Home Household chores Here’s how engaging in household chores can improve brain health | Health

Here’s how engaging in household chores can improve brain health | Health


Engaging in household chores may benefit brain health in older adults, according to a new study. The study found that older adults who spent more time on household chores had larger brain size, which is a strong predictor of cognitive health. The results of the study have been published in the journal BMC Geriatrics.

“Scientists already know that exercise has a positive impact on the brain, but our study is the first to show that the same may be true for household chores,” said Noah Koblinsky, lead author of the study. , exercise physiologist and project coordinator at Baycrest. Rotman Research Institute (RRI).

Koblinsky added, “Understanding how different forms of physical activity contribute to brain health is crucial for developing strategies to reduce the risk of cognitive decline and dementia in older adults.”

In this study, researchers examined the links between household chores, brain volume, and cognition in a group of 66 cognitively healthy older adults living in the community. Participants attended three assessment visits at Baycrest Hospital, including a health assessment, structural brain imaging, and cognitive assessment.

Participants were asked about the time they spent on household chores, such as tidying up, dusting, meal preparation and cleaning, shopping, heavy housework, yard work, home repairs and cares.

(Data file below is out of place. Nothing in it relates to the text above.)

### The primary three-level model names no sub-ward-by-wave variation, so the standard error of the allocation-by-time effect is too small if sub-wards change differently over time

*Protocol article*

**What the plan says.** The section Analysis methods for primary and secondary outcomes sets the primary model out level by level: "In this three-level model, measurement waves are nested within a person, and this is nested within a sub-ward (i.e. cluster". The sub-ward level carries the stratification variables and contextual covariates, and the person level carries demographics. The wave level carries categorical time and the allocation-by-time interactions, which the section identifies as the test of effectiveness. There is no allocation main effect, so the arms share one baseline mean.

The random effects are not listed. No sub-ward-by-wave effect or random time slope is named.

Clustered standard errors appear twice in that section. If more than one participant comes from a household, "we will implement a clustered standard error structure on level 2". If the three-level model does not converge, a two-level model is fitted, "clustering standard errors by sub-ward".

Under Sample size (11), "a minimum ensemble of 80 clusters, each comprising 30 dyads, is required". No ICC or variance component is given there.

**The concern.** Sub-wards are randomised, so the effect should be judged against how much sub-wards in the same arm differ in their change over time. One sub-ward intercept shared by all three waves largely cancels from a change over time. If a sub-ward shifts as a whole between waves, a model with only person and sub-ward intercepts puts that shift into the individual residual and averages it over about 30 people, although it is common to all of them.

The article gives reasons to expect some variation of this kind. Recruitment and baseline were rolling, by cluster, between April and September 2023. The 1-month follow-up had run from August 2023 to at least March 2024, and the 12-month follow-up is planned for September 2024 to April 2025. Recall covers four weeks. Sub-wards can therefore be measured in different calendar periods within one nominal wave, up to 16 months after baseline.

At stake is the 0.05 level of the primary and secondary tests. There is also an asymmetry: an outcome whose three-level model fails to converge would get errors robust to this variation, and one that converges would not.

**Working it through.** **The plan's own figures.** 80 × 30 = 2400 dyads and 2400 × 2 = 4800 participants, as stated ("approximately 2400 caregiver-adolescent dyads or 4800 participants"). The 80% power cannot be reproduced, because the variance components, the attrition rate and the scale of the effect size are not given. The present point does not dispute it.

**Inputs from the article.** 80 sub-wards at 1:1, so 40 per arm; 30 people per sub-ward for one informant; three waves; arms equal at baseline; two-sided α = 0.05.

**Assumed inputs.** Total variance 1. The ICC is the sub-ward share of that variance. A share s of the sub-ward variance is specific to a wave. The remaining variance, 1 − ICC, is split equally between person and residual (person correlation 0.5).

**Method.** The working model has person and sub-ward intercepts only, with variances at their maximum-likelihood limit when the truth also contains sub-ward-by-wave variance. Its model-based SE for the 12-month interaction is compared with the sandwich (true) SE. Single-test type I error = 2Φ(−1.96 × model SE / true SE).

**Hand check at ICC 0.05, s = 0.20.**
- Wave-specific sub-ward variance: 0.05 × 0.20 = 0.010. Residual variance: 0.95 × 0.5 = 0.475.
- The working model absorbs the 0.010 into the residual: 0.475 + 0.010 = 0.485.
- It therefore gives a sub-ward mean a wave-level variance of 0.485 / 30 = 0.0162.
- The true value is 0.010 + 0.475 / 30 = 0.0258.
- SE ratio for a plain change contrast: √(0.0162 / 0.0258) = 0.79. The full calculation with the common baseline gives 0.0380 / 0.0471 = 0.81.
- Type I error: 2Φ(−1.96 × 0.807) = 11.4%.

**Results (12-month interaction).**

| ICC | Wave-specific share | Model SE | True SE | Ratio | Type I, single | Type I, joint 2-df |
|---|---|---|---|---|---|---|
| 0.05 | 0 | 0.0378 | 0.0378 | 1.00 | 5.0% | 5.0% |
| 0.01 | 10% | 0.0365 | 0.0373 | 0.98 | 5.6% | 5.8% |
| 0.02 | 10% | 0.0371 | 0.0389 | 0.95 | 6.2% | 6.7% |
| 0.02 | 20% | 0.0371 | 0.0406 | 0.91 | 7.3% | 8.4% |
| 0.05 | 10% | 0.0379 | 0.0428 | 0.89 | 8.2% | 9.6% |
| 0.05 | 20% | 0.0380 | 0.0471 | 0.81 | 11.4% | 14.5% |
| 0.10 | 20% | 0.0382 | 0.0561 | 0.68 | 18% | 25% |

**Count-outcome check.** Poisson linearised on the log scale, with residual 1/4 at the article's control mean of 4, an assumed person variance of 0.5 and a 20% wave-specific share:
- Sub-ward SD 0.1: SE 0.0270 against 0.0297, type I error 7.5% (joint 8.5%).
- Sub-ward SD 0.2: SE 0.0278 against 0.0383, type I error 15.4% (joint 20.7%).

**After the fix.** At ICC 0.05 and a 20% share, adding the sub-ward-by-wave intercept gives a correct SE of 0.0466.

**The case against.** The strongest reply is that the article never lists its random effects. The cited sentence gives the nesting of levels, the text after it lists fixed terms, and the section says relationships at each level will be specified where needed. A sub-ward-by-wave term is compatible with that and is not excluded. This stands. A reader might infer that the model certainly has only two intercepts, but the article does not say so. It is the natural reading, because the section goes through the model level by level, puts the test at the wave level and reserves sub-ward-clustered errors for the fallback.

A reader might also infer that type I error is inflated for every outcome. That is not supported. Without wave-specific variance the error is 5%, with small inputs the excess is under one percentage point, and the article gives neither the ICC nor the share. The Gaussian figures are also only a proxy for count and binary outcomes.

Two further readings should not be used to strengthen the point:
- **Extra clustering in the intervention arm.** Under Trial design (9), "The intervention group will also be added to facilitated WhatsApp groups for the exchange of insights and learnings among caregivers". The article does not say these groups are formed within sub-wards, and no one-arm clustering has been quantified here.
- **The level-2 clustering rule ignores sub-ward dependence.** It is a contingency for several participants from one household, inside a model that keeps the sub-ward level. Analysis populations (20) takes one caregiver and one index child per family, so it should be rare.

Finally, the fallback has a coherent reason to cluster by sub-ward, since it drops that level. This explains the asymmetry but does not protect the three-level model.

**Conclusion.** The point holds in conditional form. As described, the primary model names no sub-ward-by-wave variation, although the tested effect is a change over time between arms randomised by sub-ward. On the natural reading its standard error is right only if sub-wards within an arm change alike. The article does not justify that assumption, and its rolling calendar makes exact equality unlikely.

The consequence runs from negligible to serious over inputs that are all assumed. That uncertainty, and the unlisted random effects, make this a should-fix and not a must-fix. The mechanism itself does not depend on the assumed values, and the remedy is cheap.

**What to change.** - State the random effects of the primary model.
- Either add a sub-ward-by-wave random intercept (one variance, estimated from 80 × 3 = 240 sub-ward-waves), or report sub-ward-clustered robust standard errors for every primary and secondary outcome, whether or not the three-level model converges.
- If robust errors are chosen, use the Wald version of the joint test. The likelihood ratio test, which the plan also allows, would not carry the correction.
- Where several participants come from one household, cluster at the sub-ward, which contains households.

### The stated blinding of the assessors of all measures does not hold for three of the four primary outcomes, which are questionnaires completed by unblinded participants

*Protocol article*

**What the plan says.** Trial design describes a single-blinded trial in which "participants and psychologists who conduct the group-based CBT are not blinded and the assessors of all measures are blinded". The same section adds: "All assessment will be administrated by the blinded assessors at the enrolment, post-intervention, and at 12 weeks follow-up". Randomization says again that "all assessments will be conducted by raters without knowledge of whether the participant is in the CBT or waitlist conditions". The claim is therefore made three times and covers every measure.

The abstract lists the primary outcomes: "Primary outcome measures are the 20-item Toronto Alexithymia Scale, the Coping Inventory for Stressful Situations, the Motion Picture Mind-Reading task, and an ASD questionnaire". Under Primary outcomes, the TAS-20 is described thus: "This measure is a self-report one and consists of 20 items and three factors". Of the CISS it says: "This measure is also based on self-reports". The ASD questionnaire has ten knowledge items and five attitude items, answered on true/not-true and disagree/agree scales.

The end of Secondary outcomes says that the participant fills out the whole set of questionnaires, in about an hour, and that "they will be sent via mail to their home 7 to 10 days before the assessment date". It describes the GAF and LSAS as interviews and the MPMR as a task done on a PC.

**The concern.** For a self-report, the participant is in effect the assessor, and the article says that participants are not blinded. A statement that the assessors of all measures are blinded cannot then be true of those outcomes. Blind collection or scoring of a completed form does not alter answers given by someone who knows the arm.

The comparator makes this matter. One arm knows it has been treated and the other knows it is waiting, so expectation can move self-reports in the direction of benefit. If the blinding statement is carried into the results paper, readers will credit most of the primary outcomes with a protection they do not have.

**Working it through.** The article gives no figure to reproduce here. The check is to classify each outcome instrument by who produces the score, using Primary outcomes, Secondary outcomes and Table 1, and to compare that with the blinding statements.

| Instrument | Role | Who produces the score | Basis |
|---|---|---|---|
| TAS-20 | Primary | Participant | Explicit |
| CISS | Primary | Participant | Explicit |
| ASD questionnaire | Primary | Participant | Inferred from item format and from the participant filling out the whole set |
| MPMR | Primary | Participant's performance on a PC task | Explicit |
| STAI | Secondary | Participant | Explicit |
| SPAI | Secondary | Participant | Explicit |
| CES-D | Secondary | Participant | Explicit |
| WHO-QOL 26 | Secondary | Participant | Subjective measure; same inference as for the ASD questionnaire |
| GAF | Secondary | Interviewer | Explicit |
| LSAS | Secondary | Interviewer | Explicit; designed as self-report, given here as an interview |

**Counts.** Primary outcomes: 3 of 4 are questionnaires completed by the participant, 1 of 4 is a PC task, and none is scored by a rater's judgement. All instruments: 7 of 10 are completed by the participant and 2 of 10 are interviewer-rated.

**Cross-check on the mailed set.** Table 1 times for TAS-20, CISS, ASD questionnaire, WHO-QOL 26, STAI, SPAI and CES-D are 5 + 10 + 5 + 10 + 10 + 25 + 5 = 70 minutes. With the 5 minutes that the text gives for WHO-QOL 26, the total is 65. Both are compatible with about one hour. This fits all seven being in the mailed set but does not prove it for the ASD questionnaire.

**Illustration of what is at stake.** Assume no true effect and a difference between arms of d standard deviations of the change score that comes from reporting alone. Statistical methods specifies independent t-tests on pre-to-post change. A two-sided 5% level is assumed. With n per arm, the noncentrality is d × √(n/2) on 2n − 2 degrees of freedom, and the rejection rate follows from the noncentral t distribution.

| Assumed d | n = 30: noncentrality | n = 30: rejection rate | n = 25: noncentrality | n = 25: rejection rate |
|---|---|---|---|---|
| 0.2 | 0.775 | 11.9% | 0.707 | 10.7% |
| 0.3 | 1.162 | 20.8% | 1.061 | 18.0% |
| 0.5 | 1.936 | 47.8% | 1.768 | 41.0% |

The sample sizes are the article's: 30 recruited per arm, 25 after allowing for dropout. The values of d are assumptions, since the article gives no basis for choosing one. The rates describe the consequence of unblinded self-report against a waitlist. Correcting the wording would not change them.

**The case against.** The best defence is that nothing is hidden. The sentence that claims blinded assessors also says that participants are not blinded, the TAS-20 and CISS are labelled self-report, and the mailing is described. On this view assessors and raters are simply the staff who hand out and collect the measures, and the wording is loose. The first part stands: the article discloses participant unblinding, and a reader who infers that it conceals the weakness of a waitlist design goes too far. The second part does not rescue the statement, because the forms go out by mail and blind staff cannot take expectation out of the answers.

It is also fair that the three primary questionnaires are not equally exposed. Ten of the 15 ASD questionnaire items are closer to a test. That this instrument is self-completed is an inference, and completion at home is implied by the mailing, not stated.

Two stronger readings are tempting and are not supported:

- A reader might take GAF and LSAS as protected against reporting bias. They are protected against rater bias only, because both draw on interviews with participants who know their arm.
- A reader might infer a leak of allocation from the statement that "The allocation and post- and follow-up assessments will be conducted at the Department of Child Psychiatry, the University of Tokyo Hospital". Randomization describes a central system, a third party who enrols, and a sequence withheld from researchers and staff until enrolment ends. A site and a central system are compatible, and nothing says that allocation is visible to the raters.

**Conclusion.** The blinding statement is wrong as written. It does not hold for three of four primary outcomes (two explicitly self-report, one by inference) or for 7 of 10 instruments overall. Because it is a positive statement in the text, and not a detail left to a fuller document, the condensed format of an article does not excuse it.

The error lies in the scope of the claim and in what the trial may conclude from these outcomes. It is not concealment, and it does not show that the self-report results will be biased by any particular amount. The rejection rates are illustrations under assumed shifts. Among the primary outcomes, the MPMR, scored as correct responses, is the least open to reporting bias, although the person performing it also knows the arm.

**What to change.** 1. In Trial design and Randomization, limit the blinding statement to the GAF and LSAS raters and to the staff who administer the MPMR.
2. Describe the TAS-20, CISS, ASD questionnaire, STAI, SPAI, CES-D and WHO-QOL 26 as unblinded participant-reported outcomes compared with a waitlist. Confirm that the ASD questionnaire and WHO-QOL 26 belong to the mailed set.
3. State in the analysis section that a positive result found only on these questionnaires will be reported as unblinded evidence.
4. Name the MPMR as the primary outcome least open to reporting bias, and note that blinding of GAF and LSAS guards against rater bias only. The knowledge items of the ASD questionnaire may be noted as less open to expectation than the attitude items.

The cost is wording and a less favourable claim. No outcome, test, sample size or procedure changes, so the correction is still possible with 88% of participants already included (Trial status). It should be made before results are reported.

The researchers found that older adults who spent more time engaging in such activities had greater brain volume, regardless of how much exercise they did. This has been observed in the hippocampus, which plays a major role in memory and learning, and the frontal lobe, which is involved in many aspects of cognition.

While it’s possible that people with larger brains are more likely to take on household chores, there could be several explanations for the brain benefits of household physical activity.

First, we know that heart health is closely linked to brain health. It could be that household chores have a similar effect on the heart and blood vessels as low-intensity aerobic exercise.

Second, planning and organizing household chores can promote the formation of new neural connections over time, even as you age.

Third, it could be that older people who did more household chores spent less time being sedentary, which has been shown to be associated with negative health outcomes, including poor brain health.

“As well as helping to guide physical activity recommendations for older adults, these findings may also motivate them to be more active, as household chores are a natural and often necessary part of many people’s daily lives, and therefore seem more feasible,” said Dr. Nicole Anderson. , senior scientist at RRI, director of the Ben and Hilda Katz Interprofessional Research Program in Geriatric Care and Dementia, and senior author of this study.

This study was partially funded by the Canadian Institutes of Health Research (CIHR).

As a next step, researchers would like to more objectively assess household physical activity using wearable technology. With additional funding, they could also plan controlled trials with the goal of increasing individuals’ household activity and studying brain changes over time.

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